Headlines

Chinese consumer spending is buckling under the country’s dual campaigns against rising property prices and Covid-19 outbreaks, flashing a warning for global companies that have pinned their hopes on a more free-spending Chinese customer, the Wall Street Journal reported. Retail sales unexpectedly dropped last month and are expected to continue to struggle as Chinese authorities launch wide-ranging lockdowns to contain the latest fastest-spreading Covid outbreaks, and as easing measures do little to reverse a worsening property market meltdown.
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The rejection of grinding factory work by Chinese in their 20s and 30s is contributing to a deepening labour shortage that is frustrating manufacturers in China, which produces a third of the goods consumed globally, Reuters reported. Factory bosses say they would produce more, and faster, with younger blood replacing their ageing workforce. But offering the higher wages and better working conditions that younger Chinese want would risk eroding their competitive advantage.
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Western countries must be careful not to create new dependencies on China as they are weaning themselves off Russian energy supplies amid Moscow's war on Kyiv, NATO chief Jens Stoltenberg warned on Monday, Reuters reported. "We see growing Chinese efforts to control our critical infrastructure, supply chains and key industrial sectors," he said on a visit to Spain. Stoltenberg urged allies to increase the resilience of their societies and infrastructure. "Chinese rare earth minerals are present everywhere, including in our phones, our cars, and our military equipment," he said.
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European traders are rushing to fill tanks in the region with Russian diesel before an EU ban begins in February, as alternative sources remain limited, Reuters reported. The European Union will ban Russian oil product imports, on which it relies heavily for its diesel, by Feb. 5. That will follow a ban on Russian crude taking effect in December. Russian diesel loadings destined for the Amsterdam-Rotterdam-Antwerp (ARA) storage region rose to 215,000 bpd from Nov. 1 to Nov. 12, up by 126% from October, Pamela Munger, senior market analyst at energy analytics firm Vortexa, said.
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British Prime Minister Rishi Sunak pushed back on Monday against calls from companies to improve trade ties with the European Union and liberalise immigration to help boost growth, saying Brexit had already benefited the country, Reuters reported. Sunak told business leaders at a Confederation of British Industry (CBI) conference he was "unequivocal" that Britain should pursue its own agenda on regulation and migration.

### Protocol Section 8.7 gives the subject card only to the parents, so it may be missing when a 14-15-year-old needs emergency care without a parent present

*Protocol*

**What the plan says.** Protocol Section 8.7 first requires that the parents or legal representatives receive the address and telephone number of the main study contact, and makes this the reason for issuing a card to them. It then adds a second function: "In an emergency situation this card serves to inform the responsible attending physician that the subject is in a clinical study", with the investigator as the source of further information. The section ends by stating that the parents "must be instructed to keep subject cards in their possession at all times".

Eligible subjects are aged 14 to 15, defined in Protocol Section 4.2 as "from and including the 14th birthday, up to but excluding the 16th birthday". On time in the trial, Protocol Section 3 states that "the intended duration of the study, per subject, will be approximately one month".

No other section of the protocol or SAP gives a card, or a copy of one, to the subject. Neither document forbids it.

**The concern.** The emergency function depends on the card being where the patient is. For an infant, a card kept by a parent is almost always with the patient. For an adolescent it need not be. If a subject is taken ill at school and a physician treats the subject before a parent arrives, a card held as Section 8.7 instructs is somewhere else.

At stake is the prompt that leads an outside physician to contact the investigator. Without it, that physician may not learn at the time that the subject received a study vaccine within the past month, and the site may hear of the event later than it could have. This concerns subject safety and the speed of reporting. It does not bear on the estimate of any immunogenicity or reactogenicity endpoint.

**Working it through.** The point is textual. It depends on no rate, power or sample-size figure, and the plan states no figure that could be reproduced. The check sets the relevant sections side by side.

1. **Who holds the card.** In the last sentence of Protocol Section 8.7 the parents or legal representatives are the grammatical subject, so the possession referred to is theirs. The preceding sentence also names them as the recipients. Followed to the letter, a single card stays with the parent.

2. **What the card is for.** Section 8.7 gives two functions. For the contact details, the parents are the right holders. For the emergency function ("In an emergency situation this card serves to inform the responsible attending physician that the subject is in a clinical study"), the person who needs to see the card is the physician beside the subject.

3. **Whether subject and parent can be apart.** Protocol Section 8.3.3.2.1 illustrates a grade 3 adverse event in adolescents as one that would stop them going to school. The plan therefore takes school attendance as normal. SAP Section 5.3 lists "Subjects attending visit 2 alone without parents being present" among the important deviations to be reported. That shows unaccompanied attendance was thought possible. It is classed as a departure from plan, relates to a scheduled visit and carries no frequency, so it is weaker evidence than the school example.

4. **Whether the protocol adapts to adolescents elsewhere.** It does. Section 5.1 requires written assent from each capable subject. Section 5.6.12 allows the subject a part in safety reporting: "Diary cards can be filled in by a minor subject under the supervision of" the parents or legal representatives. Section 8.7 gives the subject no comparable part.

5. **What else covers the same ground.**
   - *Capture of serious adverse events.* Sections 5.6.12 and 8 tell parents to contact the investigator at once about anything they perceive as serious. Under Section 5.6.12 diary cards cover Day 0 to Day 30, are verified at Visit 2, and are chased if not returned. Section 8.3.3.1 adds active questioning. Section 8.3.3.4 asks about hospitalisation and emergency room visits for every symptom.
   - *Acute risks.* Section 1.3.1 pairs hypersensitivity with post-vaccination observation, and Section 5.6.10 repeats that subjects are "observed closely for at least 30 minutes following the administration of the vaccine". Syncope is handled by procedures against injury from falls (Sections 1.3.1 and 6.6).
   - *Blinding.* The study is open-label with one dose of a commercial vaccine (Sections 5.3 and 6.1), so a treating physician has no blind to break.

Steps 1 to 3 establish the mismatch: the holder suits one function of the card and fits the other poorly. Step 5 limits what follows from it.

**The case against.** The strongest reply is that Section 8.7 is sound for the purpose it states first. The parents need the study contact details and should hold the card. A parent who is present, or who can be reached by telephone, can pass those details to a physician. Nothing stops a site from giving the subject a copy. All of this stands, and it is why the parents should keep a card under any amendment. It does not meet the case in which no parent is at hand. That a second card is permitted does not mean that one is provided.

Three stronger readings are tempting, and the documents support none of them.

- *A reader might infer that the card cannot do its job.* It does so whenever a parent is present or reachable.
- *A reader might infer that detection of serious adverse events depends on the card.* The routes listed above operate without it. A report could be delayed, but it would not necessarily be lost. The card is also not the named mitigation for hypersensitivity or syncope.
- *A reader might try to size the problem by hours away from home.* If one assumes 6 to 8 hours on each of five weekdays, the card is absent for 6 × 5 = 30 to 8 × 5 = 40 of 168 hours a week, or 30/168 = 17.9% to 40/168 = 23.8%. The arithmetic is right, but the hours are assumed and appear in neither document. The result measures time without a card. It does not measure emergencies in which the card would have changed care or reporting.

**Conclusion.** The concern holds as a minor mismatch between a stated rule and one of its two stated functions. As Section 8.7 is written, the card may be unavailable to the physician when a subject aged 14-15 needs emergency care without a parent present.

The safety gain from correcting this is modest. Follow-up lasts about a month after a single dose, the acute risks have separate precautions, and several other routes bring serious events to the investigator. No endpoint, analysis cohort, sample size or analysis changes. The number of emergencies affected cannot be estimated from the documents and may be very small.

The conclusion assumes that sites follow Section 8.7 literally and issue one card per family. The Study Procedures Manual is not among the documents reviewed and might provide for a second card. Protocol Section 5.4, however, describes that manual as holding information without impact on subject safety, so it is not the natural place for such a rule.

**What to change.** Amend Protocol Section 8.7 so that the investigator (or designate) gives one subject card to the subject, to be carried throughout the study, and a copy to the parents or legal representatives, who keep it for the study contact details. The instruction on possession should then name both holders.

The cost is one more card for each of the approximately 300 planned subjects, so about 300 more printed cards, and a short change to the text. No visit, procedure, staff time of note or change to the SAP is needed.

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Greece's economy should grow by 1.8% next year, at a slower pace than initially expected, as soaring energy costs and higher inflation are seen hurting tourism and curbing domestic demand, the government's 2023 final budget projected on Monday, Reuters reported. Next year's growth estimate was downwardly revised from the draft budget submitted to parliament in October. Authorities expect economic output to increase by 5.6% in 2022, better than forecast in the draft budget due to stronger tourism revenues.
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The Bank of Israel is still in the process of front-loading interest rates and will likely raise rates to above 3.5%, Deputy Governor Andrew Abir said on Monday after a half-point rate increase to 2.75%, Reuters reported. Abir told Reuters that the central bank preferred "to err on the side of making sure we get inflation down" with its monetary policy. That means, he said, that the benchmark rate would likely go above the bank's own economists' forecast of 3.5%. Read more.
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More sovereign defaults are "probable" next year among small emerging market countries, ratings agency Fitch said in its 2023 outlook on Monday, citing a likelihood of sudden jumps in borrowing costs, loss of market access and urgent funding needs, Reuters reported. Meanwhile the Group of 20 leading economies' debt restructuring process, the Common Framework, which is underway in Zambia and Ethiopia and has concluded in Chad, has proven ineffective at faciliating restructurings and is unlikely to improve next year, the ratings agency added.
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The board of a Swiss-based trust fund managing some $3.5 billion in frozen assets seized after the Taliban took power last year is meeting in Geneva for the first time on Monday, a Swiss government spokesperson confirmed, Reuters reported. The frozen central bank reserves were recently transferred from Washington into the 'Fund for the Afghan People' where U.S. officials say it will be shielded from the Taliban. The latter has condemned the transfer, calling it a violation of international norms. The agenda of the meeting is not yet public.
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